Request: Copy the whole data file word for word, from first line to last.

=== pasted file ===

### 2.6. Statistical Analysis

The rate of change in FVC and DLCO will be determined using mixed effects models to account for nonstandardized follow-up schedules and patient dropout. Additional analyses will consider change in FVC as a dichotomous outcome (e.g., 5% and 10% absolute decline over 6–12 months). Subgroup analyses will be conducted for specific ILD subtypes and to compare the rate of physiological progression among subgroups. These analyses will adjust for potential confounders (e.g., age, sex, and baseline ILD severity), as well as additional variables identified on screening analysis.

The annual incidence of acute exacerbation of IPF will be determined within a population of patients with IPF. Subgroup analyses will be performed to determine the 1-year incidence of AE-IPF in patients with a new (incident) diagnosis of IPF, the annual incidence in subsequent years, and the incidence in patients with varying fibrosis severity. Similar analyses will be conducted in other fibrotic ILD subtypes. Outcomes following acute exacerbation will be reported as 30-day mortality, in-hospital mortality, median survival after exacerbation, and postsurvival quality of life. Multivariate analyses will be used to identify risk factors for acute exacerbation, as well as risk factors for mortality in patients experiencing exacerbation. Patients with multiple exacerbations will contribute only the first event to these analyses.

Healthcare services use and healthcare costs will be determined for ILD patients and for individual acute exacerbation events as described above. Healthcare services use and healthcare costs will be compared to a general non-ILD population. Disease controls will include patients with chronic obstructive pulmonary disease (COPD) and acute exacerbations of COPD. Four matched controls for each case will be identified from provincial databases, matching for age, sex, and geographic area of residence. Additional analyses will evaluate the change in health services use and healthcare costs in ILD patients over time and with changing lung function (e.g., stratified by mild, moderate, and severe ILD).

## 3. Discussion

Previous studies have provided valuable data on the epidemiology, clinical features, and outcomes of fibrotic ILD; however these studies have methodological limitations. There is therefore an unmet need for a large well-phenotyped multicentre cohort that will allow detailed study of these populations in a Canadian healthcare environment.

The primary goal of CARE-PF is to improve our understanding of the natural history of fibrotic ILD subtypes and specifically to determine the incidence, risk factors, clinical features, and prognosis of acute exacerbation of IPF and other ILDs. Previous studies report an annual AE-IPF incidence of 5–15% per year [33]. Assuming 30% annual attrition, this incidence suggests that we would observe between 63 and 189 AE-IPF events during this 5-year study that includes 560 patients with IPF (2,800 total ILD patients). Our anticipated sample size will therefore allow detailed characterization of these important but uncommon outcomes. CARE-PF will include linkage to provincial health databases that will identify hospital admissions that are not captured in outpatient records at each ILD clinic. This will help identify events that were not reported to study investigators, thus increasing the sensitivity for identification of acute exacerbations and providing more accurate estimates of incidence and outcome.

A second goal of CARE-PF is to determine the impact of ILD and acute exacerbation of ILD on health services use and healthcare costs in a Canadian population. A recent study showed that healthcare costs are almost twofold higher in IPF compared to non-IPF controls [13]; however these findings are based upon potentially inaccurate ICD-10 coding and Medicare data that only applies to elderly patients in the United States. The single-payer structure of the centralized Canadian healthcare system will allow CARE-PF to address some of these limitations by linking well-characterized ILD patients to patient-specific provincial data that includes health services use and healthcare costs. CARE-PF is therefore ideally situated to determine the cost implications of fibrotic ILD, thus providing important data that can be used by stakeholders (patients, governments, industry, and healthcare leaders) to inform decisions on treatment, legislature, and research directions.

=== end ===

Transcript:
### 2.6. Statistical Analysis

The rate of change in FVC and DLCO will be determined using mixed effects models to account for nonstandardized follow-up schedules and patient dropout. Additional analyses will consider change in FVC as a dichotomous outcome (e.g., 5% and 10% absolute decline over 6–12 months). Subgroup analyses will be conducted for specific ILD subtypes and to compare the rate of physiological progression among subgroups. These analyses will adjust for potential confounders (e.g., age, sex, and baseline ILD severity), as well as additional variables identified on screening analysis.

The annual incidence of acute exacerbation of IPF will be determined within a population of patients with IPF. Subgroup analyses will be performed to determine the 1-year incidence of AE-IPF in patients with a new (incident) diagnosis of IPF, the annual incidence in subsequent years, and the incidence in patients with varying fibrosis severity. Similar analyses will be conducted in other fibrotic ILD subtypes. Outcomes following acute exacerbation will be reported as 30-day mortality, in-hospital mortality, median survival after exacerbation, and postsurvival quality of life. Multivariate analyses will be used to identify risk factors for acute exacerbation, as well as risk factors for mortality in patients experiencing exacerbation. Patients with multiple exacerbations will contribute only the first event to these analyses.

Healthcare services use and healthcare costs will be determined for ILD patients and for individual acute exacerbation events as described above. Healthcare services use and healthcare costs will be compared to a general non-ILD population. Disease controls will include patients with chronic obstructive pulmonary disease (COPD) and acute exacerbations of COPD. Four matched controls for each case will be identified from provincial databases, matching for age, sex, and geographic area of residence. Additional analyses will evaluate the change in health services use and healthcare costs in ILD patients over time and with changing lung function (e.g., stratified by mild, moderate, and severe ILD).

## 3. Discussion

Previous studies have provided valuable data on the epidemiology, clinical features, and outcomes of fibrotic ILD; however these studies have methodological limitations. There is therefore an unmet need for a large well-phenotyped multicentre cohort that will allow detailed study of these populations in a Canadian healthcare environment.

The primary goal of CARE-PF is to improve our understanding of the natural history of fibrotic ILD subtypes and specifically to determine the incidence, risk factors, clinical features, and prognosis of acute exacerbation of IPF and other ILDs. Previous studies report an annual AE-IPF incidence of 5–15% per year [33]. Assuming 30% annual attrition, this incidence suggests that we would observe between 63 and 189 AE-IPF events during this 5-year study that includes 560 patients with IPF (2,800 total ILD patients). Our anticipated sample size will therefore allow detailed characterization of these important but uncommon outcomes. CARE-PF will include linkage to provincial health databases that will identify hospital admissions that are not captured in outpatient records at each ILD clinic. This will help identify events that were not reported to study investigators, thus increasing the sensitivity for identification of acute exacerbations and providing more accurate estimates of incidence and outcome.

A second goal of CARE-PF is to determine the impact of ILD and acute exacerbation of ILD on health services use and healthcare costs in a Canadian population. A recent study showed that healthcare costs are almost twofold higher in IPF compared to non-IPF controls [13]; however these findings are based upon potentially inaccurate ICD-10 coding and Medicare data that only applies to elderly patients in the United States. The single-payer structure of the centralized Canadian healthcare system will allow CARE-PF to address some of these limitations by linking well-characterized ILD patients to patient-specific provincial data that includes health services use and healthcare costs. CARE-PF is therefore ideally situated to determine the cost implications of fibrotic ILD, thus providing important data that can be used by stakeholders (patients, governments, industry, and healthcare leaders) to inform decisions on treatment, legislature, and research directions.